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Bjørn T. Asheim, Arne Isaksen, Roman Martin and Michaela Trippl

This chapter deals with the role of clusters and public policy in new regional economic path development. New path development is analysed from an institutional perspective by focusing on changes in the wider regional innovation system (RIS), including firms, universities and governmental agencies, and by placing emphasis on the role that public policy can play. We argue that new regional economic path development requires a broad-based policy approach that stimulates cross-fertilizing effects between different industrial activities within and beyond the region. While cluster policies are well-suited to support the growth and sustainment of existing industries, policies for new path development should aim at regional diversification and variety creation, preferably based on existing strengths and expertise in the region. These ideas are central to the Constructing Regional Advantage (CRA) approach. Empirically, the chapter draws on case study research on two new regional economic growth paths in Sweden and Norway, namely the new media cluster in Southern Sweden and the Oslo Cancer cluster. While the first is an example of path renewal through combining knowledge bases, the latter is an example for new path creation based on scientific knowledge. The empirical analysis underlines the role that public policy can play in facilitating new regional economic path development.

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Robert Hassink and Dirk Fornahl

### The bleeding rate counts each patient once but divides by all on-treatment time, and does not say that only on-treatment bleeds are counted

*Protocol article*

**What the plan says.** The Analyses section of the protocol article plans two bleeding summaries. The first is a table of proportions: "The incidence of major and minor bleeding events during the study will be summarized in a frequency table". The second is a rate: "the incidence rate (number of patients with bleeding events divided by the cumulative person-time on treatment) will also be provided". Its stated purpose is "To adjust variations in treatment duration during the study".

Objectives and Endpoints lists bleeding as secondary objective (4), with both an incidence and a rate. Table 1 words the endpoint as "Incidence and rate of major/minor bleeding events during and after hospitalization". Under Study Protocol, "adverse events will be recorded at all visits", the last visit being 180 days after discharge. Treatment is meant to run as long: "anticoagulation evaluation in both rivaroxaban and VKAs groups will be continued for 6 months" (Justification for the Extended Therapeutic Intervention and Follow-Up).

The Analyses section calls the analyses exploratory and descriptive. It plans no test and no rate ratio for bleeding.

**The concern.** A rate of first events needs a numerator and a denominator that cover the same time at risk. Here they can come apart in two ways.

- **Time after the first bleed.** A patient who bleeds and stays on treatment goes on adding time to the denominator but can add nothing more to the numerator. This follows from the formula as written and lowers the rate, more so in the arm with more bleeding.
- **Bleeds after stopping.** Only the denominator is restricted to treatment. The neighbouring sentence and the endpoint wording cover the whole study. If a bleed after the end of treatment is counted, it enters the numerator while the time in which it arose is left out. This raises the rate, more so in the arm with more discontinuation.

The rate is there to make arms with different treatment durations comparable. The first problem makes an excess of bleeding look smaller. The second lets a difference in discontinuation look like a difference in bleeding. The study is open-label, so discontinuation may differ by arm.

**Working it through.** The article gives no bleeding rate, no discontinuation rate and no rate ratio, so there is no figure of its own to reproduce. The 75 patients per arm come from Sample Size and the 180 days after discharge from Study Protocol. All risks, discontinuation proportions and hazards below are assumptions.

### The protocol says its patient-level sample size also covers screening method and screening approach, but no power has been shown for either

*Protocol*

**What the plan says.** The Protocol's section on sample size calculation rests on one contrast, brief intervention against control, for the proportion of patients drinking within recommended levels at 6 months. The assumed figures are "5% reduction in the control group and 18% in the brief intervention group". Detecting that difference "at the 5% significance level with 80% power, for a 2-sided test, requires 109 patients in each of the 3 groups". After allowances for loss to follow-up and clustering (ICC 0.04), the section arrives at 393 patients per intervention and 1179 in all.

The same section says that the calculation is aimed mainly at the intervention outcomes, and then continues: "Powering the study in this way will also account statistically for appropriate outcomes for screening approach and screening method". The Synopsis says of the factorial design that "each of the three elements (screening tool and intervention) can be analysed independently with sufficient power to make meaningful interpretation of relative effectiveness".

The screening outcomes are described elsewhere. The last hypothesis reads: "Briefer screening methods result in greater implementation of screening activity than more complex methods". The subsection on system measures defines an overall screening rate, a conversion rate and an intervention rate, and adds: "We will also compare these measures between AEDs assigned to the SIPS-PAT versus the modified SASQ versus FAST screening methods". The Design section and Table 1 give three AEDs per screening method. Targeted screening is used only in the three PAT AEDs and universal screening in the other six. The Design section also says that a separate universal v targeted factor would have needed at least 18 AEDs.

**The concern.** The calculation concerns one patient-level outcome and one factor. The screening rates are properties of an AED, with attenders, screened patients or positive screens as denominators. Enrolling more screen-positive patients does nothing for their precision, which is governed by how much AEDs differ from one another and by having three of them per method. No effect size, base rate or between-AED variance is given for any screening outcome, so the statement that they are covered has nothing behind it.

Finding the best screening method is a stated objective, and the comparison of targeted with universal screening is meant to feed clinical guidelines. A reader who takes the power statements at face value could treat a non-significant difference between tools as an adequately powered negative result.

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Robert Huggins and Piers Thompson

The field of regional development is subject to an ever increasing multiplicity of concepts and theories seeking to explain uneven development across regional contexts. One concept and theoretical tool that has endured and remained keenly discussed since the 1990s is ‘regional competitiveness’. Indeed, the rise of the concept has led to many frameworks and applications emerging and being employed in various contexts. Such variety has been both a blessing and a curse, with the notion of the ‘competitiveness of regions’ remaining an area of contested theoretical debate, especially arguments concerning the extent to which places actually compete for resources and markets. This chapter presents a broad overview of the evolution of regional competitiveness thinking, and aims to make clear the connections across a variety of contemporary regional development theories. The chapter firstly introduces the regional competitiveness concept and discusses its close association with schools of endogenous growth and development theory. The potential for measuring regional competitiveness is considered, before the chapter turns its attention to providing an introduction to some key contemporary theoretical perspectives on regional development. In particular the ideas of regional growth systems, institutions, ‘upstream’ behavioural theories of regional development concerning both cultural and psychological explanations, and concepts of regional ‘resilience’ and ‘well-being’ are considered. The chapter concludes by considering how the differing theoretical perspectives can be integrated, as well as providing an outline of the volume as a whole.